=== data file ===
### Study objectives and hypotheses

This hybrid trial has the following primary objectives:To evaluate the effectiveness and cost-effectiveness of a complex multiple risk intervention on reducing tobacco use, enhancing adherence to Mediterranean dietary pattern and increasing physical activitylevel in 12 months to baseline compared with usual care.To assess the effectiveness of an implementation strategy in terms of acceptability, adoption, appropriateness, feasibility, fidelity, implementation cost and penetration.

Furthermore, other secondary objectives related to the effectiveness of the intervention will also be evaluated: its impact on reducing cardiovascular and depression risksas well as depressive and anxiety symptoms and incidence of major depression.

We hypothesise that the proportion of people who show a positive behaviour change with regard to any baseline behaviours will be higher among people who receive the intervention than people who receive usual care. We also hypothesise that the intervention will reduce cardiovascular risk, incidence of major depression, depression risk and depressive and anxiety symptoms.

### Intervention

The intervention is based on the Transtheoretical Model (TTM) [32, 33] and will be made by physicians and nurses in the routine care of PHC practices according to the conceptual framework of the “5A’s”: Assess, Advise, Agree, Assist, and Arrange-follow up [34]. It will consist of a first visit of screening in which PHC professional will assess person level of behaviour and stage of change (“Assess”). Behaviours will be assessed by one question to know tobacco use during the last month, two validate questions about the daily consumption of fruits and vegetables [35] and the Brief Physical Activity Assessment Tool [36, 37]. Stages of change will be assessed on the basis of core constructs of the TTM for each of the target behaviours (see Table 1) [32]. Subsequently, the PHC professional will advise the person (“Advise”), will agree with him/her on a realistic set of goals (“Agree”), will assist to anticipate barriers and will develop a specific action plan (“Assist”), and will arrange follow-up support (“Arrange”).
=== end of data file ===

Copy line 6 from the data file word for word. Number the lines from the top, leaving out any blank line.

The intervention is based on the Transtheoretical Model (TTM) [32, 33] and will be made by physicians and nurses in the routine care of PHC practices according to the conceptual framework of the “5A’s”: Assess, Advise, Agree, Assist, and Arrange-follow up [34]. It will consist of a first visit of screening in which PHC professional will assess person level of behaviour and stage of change (“Assess”). Behaviours will be assessed by one question to know tobacco use during the last month, two validate questions about the daily consumption of fruits and vegetables [35] and the Brief Physical Activity Assessment Tool [36, 37]. Stages of change will be assessed on the basis of core constructs of the TTM for each of the target behaviours (see Table 1) [32]. Subsequently, the PHC professional will advise the person (“Advise”), will agree with him/her on a realistic set of goals (“Agree”), will assist to anticipate barriers and will develop a specific action plan (“Assist”), and will arrange follow-up support (“Arrange”).